Hey everybody, guess what time it is? It’s time for me to tell you that this blog is for entertainment purposes only. Anything I talk about should not be considered personal medial advice, or general medical advice. Please talk with your doctor before doing ANYTHING!
So let’s say it’s the middle of January, and you live in some town in the northeastern US. You’re feeling a little “off”. Nothing serious, just a little tired, so you schedule a visit to see your primary doctor. Your doctor orders a bunch of lab work, and lo and behold, your Vitamin D level is low! What does this mean? What does this mean for your health? What can you do about it?
Unless your doctor suspects some deeper metabolic or endocrine issue, chances are he/she ordered a 25-hydroxyvitamin D level. This is a basic screen and (maybe) a reasonable guide of vitamin D levels in an otherwise healthy person. We take in vitamin D2 or D3 from supplements and dietary sources, and enzymes in the liver convert them into 25-hydroxyvitamin D, which is a storage form of vitamin D floating around in the blood until it is converted by enzymes in the kidneys to 1,25-dihydroxyvitamin D, the active form. There is another more magical (and arguably more important) pathway- photosynthesis! That’s right, it’s not just for plants. Exposing our skin to sunlight allows for the conversion of cholesterol into vitamin D3, which is then liverized and kidney-ized.
“So that’s great and all, but what does this mean for me?!,” you might ask. Turns out Vitamin D is kind of an “everything vitamin”. It facilitates absorption of calcium in the intestine, and helps regulate calcium and phosphorus levels in the blood. This makes it important for maintaining healthy bones. Rickets, shockingly on the rise in the 21st century, is specifically linked to vitamin D deficiency, and vitamin D is also important for preventing osteoporosis. Given it’s role in calcium regulation it is vital to muscle and nervous system functions. For example, that twitchy eyelid thing you get when you’re sleep-deprived might happen more frequently if you have a little vitamin D deficiency.
Vitamin D deficiency seems to be a factor in asthma attacks (PMID: 34462708), development of food allergies in babies (PMID: 33014916), and immune function (PMID: 30400332). A study recently published in the Emergency Medicine Journal (PMID: 35715206) demonstrates an association between vitamin D deficiency and 90 day mortality from sepsis. There are also links to high cholesterol, high blood pressure, and pre-eclampsia.
Now, everyone repeat after me: “Correlation does not equal causation”. But, sometimes it does! Besides, if all it takes is some vitamin D supplementation to ward off assorted badness, sign me up. Unfortunately, it may not be that easy. While supplementation in the form of pills and injections does increase serum 25-hydroxyvitamin D levels, that doesn't always translate to real-world outcomes, like decreased 90 day mortality or reduced severity of asthma attacks. In sepsis, for example, quickly correcting that vitamin D level in the emergency department or ICU does not seem to help. Rather you may need to be tuned up with healthy vitamin D levels before you develop sepsis for it to be of benefit. Dietary sources, as in real food rather than supplements, and sun-synthesized vitamin D are where it’s at.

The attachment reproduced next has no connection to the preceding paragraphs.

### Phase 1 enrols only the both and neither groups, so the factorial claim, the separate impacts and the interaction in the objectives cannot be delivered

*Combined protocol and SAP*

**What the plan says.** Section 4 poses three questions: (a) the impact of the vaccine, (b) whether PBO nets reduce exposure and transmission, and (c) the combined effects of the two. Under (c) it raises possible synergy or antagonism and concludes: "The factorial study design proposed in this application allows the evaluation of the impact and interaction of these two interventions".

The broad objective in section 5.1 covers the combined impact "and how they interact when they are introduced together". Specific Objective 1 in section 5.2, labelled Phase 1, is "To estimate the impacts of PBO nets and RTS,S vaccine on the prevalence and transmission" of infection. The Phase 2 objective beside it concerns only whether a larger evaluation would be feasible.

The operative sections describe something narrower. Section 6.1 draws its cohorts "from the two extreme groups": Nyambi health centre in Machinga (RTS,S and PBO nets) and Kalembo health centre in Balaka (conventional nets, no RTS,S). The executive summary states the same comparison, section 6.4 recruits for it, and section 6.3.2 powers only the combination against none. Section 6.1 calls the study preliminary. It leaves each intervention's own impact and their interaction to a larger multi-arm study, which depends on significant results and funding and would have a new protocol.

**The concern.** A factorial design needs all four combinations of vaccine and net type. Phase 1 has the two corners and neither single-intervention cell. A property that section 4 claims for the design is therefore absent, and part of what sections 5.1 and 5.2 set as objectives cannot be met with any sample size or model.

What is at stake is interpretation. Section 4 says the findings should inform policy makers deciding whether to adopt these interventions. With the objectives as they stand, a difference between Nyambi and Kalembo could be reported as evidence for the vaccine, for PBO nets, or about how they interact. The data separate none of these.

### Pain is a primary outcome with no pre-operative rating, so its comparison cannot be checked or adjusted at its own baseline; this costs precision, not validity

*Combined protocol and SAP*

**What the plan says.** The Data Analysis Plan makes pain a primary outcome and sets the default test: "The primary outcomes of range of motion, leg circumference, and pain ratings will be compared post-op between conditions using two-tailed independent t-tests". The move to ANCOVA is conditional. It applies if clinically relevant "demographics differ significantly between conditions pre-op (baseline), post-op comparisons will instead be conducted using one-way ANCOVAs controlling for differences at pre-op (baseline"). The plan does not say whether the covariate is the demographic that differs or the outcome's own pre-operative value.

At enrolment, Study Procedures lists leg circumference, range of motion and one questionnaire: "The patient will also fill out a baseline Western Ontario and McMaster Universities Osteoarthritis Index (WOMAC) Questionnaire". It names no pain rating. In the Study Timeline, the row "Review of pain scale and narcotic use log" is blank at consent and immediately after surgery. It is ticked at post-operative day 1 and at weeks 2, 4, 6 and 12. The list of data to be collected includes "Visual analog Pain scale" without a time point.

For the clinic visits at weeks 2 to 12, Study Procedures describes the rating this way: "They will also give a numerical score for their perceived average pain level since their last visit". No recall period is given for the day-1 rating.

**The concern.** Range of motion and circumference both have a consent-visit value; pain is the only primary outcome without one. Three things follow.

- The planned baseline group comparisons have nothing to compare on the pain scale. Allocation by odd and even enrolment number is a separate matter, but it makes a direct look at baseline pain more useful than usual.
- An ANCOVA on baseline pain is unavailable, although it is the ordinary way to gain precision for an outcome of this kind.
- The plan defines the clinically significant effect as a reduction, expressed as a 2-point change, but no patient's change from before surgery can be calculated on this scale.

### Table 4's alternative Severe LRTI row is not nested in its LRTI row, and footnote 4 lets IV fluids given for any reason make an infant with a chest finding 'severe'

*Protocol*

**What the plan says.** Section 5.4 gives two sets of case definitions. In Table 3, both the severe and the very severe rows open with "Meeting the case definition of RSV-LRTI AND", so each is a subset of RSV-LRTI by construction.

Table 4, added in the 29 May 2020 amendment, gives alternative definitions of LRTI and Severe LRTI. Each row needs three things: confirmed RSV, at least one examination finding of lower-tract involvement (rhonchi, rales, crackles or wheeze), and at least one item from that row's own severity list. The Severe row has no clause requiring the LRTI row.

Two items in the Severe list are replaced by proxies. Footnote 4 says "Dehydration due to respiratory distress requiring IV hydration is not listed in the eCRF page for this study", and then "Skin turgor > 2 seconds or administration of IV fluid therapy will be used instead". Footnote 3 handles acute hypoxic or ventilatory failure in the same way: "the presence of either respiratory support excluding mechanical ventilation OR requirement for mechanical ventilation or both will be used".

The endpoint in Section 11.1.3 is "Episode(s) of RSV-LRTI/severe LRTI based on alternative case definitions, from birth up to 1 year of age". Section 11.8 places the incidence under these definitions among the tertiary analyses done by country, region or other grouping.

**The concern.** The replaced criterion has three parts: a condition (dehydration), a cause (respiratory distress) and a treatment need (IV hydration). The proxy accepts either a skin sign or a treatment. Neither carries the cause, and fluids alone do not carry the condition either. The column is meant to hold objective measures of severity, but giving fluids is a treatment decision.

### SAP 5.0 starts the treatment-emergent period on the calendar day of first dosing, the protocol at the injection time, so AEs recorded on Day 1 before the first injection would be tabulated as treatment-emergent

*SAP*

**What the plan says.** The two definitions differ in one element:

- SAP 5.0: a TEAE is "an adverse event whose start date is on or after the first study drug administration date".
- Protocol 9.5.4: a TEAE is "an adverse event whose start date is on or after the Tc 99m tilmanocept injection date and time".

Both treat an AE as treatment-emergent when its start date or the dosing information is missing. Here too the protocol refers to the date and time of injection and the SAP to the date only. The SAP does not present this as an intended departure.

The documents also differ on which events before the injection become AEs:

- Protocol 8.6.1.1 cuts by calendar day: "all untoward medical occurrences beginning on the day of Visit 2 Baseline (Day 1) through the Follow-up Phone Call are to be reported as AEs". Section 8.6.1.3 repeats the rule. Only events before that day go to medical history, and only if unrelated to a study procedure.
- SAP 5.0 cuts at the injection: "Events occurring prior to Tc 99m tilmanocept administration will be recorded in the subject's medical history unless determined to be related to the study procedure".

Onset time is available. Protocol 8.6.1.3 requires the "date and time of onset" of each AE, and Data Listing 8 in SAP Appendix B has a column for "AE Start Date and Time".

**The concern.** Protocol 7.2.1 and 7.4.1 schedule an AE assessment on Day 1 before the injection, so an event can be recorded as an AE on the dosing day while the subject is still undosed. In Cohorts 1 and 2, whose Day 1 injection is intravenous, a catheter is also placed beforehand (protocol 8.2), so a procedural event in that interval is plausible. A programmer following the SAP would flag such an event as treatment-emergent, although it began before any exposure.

Regarding sun, there is some bad news for us in northern latitudes. Even if the sun did come out more than once every 10 days, it is not high enough in the sky to deliver the UV rays we need to make vitamin D for several months of the year. The good news is, we can sort of store it. In the summer, we can make hay while the sun shines, so to speak, and build up a surplus to use during the winter. The bonus with making vitamin D is that since it’s made from cholesterol, if your doctor also noted high cholesterol on that panel he ordered, maybe it will go down without the need for drugs and their pesky side effects. The other bonus is that your body knows what it’s doing. It won’t make enough to overdose on vitamin D by standing in the sun. The same goes for vitamin D through food selection. I suppose one could develop vitamin D toxicity from chugging a whole bottle of cod liver oil, but they would probably vomit first. Either way, don’t try it (chugging a whole bottle, that is). Talk to your doctor and read the serving size on the bottle, please. Fatty fish such as salmon and tuna, eggs, beef liver are all great dietary sources of vitamin D.
Taking a vitamin D supplement is a choice you have to make for yourself. This column is not meant to be personal medical advice. It is meant to encourage you to think about the pro’s and con’s of taking a vitamin D supplement, or any supplement for that matter. There is no such thing as a free lunch in Nature. Please talk with your doctor about whether vitamin D supplementation is for you. If they can’t talk to you about it, don’t blame them. They may simply be too bogged down accommodating various mandates (sorry, guidelines) from insurance companies, government agencies, and business administrators to actually have time to talk to their patients. But you may want to find a doctor who can take that time (Hint: this may not be a doctor your insurance will pay for).
In the meantime, spend a little time educating yourself about the medications and supplements you do take, and tests and procedures that your doctor recommends for you. And start taking a daily walk at sunrise!